Strength disciplines - bodybuilding, powerlifting, weightlifting - are based on basic exercises, one of which is squatting with a barbell. The use of this element in training programs allows athletes to increase muscle mass and develop strength indicators.
The classical technique of the exercise involves the location of the bar on the trapezius muscle and posterior deltoids. In this case, support for the neck with your hands is a prerequisite. But there are times when an athlete cannot fix the projectile on the upper back, for example, with shoulder injuries.
For such situations, the famous athlete Frederick Hatfield has developed a specialized neck.
From childhood, Frederick Hatfield (Frederick C. Hatfield, there is also a spelling option for the name Hatfield) was fond of various sports: running, American football, basketball. After serving in the army, he enrolled at South Connecticut State University, where he did gymnastics and performed at national championships. In 1969, Hatfield successfully completed his studies with a bachelor's degree in physical development and rehabilitation.
In 1973 he received his doctorate in sports psychology and sociology.
After graduation, he taught at universities throughout America for several years. At the same time, Hatfield did not forget about sports. He was fond of weightlifting professionally, but, not getting into the country's Olympic team, he switched to powerlifting. In the 80s, he decided to leave the professorship and do business.
His passion for strength disciplines helped him establish a company producing sports equipment and food.
Powerlifting brought fame to Hatfield. At the age of 45, an elderly athlete was able to crouch with a barbell of 1014 pounds (460 kg), setting an absolute record. The weight of Frederick himself at that time was 115 kg.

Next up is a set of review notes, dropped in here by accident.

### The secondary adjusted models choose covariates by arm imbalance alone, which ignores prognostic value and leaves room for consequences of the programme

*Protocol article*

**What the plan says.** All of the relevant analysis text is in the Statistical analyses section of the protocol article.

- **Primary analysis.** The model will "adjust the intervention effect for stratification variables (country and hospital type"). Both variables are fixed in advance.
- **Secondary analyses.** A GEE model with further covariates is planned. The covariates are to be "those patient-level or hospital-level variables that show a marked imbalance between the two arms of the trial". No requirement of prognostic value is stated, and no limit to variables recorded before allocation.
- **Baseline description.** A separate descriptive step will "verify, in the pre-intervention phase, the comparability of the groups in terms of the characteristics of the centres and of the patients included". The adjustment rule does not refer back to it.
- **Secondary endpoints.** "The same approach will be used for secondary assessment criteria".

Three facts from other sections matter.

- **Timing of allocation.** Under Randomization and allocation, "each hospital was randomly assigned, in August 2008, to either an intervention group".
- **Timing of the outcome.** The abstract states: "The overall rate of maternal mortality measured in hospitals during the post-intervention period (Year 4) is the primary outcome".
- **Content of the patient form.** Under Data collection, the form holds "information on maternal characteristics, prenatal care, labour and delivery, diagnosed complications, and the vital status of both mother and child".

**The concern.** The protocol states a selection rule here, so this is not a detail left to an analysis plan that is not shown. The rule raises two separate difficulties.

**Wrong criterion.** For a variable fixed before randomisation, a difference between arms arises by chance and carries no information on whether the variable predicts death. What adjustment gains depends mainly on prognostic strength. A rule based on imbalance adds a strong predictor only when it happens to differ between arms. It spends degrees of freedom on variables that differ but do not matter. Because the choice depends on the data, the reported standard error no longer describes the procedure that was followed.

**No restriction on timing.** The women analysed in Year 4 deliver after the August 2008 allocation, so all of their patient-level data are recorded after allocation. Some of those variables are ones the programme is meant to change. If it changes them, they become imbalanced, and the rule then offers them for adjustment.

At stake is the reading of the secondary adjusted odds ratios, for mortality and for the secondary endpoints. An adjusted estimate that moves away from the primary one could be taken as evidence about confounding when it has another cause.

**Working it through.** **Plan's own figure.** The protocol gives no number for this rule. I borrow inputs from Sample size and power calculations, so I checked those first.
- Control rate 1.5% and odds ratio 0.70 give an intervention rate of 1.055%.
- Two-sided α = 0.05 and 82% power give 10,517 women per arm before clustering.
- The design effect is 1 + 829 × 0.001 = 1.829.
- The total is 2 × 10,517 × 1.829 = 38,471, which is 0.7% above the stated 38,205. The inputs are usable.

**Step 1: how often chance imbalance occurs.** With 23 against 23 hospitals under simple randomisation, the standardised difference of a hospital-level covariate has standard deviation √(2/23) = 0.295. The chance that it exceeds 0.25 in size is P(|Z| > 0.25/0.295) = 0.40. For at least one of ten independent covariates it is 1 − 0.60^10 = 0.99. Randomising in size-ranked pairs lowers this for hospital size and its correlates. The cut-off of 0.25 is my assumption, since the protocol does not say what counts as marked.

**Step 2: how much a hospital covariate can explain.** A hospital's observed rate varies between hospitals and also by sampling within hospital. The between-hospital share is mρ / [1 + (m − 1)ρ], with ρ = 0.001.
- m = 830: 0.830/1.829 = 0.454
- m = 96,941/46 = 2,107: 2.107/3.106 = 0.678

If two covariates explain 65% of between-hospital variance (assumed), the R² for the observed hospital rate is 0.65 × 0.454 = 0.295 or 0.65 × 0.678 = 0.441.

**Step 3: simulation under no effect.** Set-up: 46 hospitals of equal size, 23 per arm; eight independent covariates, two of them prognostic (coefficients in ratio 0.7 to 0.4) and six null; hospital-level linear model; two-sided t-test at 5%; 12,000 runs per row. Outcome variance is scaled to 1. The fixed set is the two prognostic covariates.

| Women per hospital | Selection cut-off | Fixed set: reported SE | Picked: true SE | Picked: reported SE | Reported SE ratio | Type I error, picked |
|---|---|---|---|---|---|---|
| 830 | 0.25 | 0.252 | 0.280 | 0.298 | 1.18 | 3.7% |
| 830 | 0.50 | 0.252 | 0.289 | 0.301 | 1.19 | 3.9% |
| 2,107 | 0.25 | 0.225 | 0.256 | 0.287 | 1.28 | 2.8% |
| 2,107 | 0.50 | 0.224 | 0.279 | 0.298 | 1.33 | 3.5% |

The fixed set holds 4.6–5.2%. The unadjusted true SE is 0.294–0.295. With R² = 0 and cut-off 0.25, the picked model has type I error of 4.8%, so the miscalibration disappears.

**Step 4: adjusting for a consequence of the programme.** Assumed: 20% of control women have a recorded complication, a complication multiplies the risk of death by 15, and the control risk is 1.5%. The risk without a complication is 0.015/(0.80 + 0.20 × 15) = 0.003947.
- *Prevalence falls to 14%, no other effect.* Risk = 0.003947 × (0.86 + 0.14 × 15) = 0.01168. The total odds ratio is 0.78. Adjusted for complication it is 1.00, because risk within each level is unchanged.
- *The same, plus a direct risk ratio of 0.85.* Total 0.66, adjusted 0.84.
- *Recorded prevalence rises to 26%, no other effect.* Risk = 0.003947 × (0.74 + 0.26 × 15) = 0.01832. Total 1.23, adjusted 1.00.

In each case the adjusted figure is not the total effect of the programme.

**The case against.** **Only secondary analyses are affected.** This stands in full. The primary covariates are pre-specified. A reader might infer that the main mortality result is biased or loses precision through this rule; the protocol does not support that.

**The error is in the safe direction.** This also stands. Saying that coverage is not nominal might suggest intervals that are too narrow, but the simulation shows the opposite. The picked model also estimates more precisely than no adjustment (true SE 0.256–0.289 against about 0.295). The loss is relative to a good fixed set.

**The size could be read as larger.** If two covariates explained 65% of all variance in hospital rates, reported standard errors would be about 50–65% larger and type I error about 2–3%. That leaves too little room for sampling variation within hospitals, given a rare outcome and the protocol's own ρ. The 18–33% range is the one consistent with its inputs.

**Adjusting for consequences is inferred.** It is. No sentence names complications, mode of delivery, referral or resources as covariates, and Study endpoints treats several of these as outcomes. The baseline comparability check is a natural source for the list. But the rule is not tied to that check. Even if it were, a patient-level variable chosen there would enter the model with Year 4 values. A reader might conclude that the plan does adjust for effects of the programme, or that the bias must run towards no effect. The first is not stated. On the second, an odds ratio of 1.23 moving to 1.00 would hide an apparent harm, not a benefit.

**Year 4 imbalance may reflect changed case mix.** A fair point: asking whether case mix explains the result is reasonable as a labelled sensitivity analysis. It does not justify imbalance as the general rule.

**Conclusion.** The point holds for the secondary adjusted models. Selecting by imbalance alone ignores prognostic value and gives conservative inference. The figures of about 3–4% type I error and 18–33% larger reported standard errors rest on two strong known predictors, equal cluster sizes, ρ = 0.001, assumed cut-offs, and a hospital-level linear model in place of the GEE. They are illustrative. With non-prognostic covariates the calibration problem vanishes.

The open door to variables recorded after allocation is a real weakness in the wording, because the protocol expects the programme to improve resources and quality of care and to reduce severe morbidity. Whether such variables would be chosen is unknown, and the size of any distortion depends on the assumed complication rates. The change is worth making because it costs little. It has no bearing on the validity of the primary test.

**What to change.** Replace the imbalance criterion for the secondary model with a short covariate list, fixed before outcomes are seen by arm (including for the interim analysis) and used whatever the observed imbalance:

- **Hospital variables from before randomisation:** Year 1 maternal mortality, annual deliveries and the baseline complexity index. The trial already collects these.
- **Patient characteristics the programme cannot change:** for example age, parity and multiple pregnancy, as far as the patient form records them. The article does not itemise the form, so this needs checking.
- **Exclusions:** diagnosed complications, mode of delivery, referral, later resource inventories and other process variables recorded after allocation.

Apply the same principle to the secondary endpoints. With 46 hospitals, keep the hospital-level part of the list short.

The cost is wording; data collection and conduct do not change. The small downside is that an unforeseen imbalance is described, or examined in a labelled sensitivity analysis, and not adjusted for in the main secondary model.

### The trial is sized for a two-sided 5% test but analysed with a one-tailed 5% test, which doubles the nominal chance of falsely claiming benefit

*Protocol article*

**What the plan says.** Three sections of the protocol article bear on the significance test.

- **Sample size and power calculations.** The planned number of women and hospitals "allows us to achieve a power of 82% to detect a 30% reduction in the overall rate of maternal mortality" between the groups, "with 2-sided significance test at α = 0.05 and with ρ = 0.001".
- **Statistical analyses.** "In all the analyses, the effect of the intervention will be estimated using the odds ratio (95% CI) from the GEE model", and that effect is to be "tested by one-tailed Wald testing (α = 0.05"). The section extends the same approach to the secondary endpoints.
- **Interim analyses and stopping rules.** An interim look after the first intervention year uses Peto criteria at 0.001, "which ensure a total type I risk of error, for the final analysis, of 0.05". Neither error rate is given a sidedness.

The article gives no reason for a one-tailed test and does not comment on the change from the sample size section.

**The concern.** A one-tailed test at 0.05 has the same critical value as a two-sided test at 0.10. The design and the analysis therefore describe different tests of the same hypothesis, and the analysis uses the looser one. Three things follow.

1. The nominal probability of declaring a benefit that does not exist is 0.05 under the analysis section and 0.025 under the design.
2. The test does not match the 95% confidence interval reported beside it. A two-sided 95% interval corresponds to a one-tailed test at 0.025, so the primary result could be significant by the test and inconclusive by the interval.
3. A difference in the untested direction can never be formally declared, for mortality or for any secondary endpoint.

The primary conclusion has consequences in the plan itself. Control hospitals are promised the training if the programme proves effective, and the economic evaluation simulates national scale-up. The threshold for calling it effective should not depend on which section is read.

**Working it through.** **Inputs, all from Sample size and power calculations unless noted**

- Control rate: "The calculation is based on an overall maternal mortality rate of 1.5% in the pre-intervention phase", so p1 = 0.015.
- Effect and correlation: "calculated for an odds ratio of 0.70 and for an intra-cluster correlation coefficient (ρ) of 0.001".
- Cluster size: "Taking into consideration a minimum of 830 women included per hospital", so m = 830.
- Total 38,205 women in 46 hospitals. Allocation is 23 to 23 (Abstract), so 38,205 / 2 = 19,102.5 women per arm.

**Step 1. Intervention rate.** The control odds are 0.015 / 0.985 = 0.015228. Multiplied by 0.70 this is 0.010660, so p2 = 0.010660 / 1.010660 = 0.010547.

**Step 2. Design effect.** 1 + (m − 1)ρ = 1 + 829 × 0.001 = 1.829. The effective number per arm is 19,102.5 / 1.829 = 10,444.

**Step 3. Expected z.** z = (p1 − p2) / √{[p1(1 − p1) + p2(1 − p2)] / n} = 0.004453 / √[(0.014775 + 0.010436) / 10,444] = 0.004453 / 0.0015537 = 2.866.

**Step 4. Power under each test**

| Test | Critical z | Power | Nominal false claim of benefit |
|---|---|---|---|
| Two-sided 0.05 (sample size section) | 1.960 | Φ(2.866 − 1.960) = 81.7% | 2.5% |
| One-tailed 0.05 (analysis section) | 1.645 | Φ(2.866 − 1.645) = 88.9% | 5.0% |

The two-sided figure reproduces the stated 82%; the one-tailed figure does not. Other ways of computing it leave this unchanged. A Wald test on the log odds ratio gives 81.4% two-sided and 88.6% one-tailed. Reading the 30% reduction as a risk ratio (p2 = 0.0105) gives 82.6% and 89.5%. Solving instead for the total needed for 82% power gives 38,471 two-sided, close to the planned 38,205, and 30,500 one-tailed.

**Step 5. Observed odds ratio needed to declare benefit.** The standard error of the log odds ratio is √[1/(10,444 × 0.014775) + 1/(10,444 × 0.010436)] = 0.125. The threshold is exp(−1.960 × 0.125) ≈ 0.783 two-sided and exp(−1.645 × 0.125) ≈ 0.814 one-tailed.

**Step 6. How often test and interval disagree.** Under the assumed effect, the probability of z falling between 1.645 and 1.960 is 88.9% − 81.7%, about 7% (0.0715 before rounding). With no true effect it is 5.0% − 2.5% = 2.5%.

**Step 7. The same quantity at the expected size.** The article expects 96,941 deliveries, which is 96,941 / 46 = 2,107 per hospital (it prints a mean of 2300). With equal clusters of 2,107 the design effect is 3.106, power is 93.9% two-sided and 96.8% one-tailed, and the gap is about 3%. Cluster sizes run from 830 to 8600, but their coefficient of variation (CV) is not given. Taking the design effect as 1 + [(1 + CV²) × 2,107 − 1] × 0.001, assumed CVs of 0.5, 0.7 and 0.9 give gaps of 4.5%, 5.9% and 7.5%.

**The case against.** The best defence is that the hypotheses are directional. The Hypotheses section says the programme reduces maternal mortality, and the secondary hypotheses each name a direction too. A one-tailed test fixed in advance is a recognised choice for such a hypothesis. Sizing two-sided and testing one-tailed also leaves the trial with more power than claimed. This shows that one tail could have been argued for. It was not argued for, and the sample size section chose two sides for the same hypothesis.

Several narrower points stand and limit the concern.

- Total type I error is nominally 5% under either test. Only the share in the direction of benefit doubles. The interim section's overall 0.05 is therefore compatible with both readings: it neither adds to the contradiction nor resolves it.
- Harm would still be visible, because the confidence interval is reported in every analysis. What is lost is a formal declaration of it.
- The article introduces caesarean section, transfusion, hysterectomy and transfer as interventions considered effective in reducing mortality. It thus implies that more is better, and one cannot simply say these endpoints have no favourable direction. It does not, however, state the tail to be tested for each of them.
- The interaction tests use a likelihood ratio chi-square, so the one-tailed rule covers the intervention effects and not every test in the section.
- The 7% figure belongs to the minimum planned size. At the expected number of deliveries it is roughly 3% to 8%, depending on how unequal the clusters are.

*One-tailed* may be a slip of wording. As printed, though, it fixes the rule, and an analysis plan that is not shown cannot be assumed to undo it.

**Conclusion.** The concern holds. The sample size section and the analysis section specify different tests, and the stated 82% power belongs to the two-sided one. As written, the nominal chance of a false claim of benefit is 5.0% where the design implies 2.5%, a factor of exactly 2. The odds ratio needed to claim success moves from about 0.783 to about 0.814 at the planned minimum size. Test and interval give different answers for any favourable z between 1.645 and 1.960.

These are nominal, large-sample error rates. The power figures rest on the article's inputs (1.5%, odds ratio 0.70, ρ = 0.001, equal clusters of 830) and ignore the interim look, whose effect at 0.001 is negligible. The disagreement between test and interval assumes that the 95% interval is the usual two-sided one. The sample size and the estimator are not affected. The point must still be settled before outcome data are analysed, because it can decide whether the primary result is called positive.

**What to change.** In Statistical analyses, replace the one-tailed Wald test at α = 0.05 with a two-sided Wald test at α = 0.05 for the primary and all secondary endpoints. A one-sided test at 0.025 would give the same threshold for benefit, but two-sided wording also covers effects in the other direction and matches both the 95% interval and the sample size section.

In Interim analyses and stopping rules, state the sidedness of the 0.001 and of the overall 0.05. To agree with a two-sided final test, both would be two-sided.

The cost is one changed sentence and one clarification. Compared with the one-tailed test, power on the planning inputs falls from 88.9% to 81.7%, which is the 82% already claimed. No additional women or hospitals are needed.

Thanks to achievements in power disciplines, he was given the popular nickname "Doctor Squat".
After this, Hatfield was increasingly invited as a consultant and coach at various sports events.
At one of the training sessions, Frederick severely damaged his shoulder joint, which meant a long recovery period and the refusal of squats with a barbell. The athlete was thinking about how to continue training and at the same time not aggravate the injury. After several attempts, he managed to create a bar for safe squats.
The projectile made it possible to balance the load on the musculoskeletal system and free the shoulders.
Subsequently, the exercise was called "Hatfield squats.
Quadriceps are the largest muscles of the lower extremities. Therefore, their development directly affects the athlete's ability to squat. The bar developed by Hatfield allows you to load quadriceps muscles and increase the "explosive" strength of the legs. We will analyze other advantages of this projectile:
In classic squats, when using large weights, the athlete involuntarily begins to “round” his back, which often leads to displacement of the intervertebral discs and injury. Using the Hatfield neck for power squats, the athlete gets the opportunity to hold his hands on the racks and thereby maintain the vertical position of the back during exercise.
Of course, in competitions no one will allow you to hold on to the emphasis, but as a training exercise, such squats have a positive effect on progress.
In such a situation, the athlete can safely squat, and with his hands hold the racks to maintain balance.
The advantages of the Hatfield neck also include the position of the pancakes. The projectile is designed so that the center of gravity is not in line with the shoulders, but slightly lower. This reduces the dangerous load on the shoulder girdle.
Squats with a safe bar are no different in performance from the classic ones. Exercise qualitatively loads the muscles of the legs, strengthens the ligamentous apparatus and stimulates the growth of muscle mass.
Hatfield Squat Technique:
Recommendations from Frederick Hatfield: